Being Mortal

Atul Gawande once again uses his skill to beautifully explain and improve the world around us. This time it isn’t checklists, it’s about the process of the end of our lives. He combines stories of his family and patients, together with sweeping insights and critiques of our current medical system. Here are my thoughts:

  • People who age want to age well, not only keep their health. But the latter is what our systems are built for, and although that is good, it forgets that older people are … well … people. And they want to be treated that way, not only as a body that needs to be kept alive. So talk about living, not focus only on dying.
  • Stories of defiance and staying in control of their journey (and story) is what resonates with many older people. This should give us pause and consider what would be best for them (and us later on). Maybe that is not keeping us alive with tubes to the end. Maybe that is living a good life until the end.
  • This also means that less medicine may be a better solution for many. More medicine, in most cases, doesn’t correlate with more healthy days/years.
  • And discussing death (or end of life) is one of the best ways to improve that time on earth. In other words, when talking seriously about this, you can’t (always, but sometimes) expect to live longer, but the last years will be happier and more meaningful.
  • For doctors, the incentives are also sometimes wrong. They get paid for doing surgery, not for talking with patients. I hope that with the coming age of AI, we will make more time and room for these talks as machines take over more and more of the cutting work.


  • There is a tension between autonomy and safety. As children of ageing parents, you want safety (like you would want for your child), but (like your children) your parents want autonomy. We’re asking ourselves ‘Is this a place where I would leave mom and feel good about it? (safety)’ instead of ‘Is this a place where mom would be happy? (autonomy)’. This reminds me of the book Drive, where the three motivations of humans are laid out: autonomy, mastery, purpose.
  • The need for safety comes from a good place. It’s love and dedication. But that is just what can get in the way of letting someone live a life worth living (even if that is a bit more dangerous).
  • People want/need a purpose to live. Gawande also calls this loyalty or transcendence (also coined as an extra layer on top of Maslov’s pyramid). It’s caring for something bigger than yourself, for the future, for others.
  • One way this is encouraged is with animals and plants. In a few different experiments, time and time again they show that bringing in animals has a positive effect on the lives of the elderly residents. It also lowers medicine use (by more than half) and anecdotal evidence even indicated that it helped people go back to unassisted living.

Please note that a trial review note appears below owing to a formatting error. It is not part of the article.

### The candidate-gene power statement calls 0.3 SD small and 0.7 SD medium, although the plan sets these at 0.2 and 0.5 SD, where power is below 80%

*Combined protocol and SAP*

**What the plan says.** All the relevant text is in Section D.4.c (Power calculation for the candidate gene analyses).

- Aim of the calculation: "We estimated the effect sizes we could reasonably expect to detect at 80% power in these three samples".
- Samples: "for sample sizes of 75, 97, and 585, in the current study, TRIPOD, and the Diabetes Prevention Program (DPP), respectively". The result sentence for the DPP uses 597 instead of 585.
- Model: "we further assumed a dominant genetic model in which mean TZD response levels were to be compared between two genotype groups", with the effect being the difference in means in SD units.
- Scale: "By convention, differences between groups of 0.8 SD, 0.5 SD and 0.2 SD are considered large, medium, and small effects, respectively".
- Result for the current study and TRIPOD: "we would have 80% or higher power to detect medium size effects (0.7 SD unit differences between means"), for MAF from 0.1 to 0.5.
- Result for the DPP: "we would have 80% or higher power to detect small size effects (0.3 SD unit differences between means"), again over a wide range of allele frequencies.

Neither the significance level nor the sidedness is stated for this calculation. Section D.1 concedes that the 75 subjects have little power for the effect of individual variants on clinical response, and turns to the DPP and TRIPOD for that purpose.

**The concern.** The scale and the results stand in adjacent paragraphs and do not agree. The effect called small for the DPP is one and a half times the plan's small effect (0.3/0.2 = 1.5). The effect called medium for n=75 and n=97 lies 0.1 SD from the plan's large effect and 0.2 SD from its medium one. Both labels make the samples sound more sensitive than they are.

• Another interesting point in the book is the behaviour of doctors. Gawande speaks of their optimism and hope they provide for their patients. But in many cases, this is just a way to not have the hard conversations. It’s recommending that people do another experimental treatment that will only cause extra suffering for that 1% chance that it prolongs their life.
  • This problem is even worse with patients they know better. The doctors are misleading themselves and their patients. Discussing a fantasy is easier than having the hard conversation. Gawande argues that we should all have those hard conversations, probably earlier than we want!


  • Being mortal takes courage. Courage on two levels. It’s about getting the knowledge, confronting yourself with the facts. And to act on that knowledge.
  • That is the power of hard conversations.


  • We evaluate our experiences on two levels. One level is the experiencing self. The other level is the remembering self.
  • The second ones only remembers the peak and the end (the peak-end rule).
  • The way we remember is therefore vastly different from the way we experience life.
  • This ties in to the great book, Thinking: Fast and Slow by Daniel Kahneman.


“In the end, people don’t view their life as merely the average of all its moments—which, after all, is mostly nothing much plus some sleep. For human beings, life is meaningful because it is a story. A story has a sense of a whole, and its arc is determined by the significant moments, the ones where something happens. Measurements of people’s minute-by-minute levels of pleasure and pain miss this fundamental aspect of human existence. A seemingly happy life maybe empty. A seemingly difficult life may be devoted to a great cause. We have purposes larger than ourselves.”

“A few conclusions become clear when we understand this: that our most cruel failure in how we treat the sick and the aged is the failure to recognize that they have priorities beyond merely being safe and living longer; that the chance to shape one’s story is essential to sustaining meaning in life; that we have the opportunity to refashion our institutions, our culture, and our conversations in ways that transform the possibilities for the last chapters of everyone’s lives.”


Video review:

New York Time review: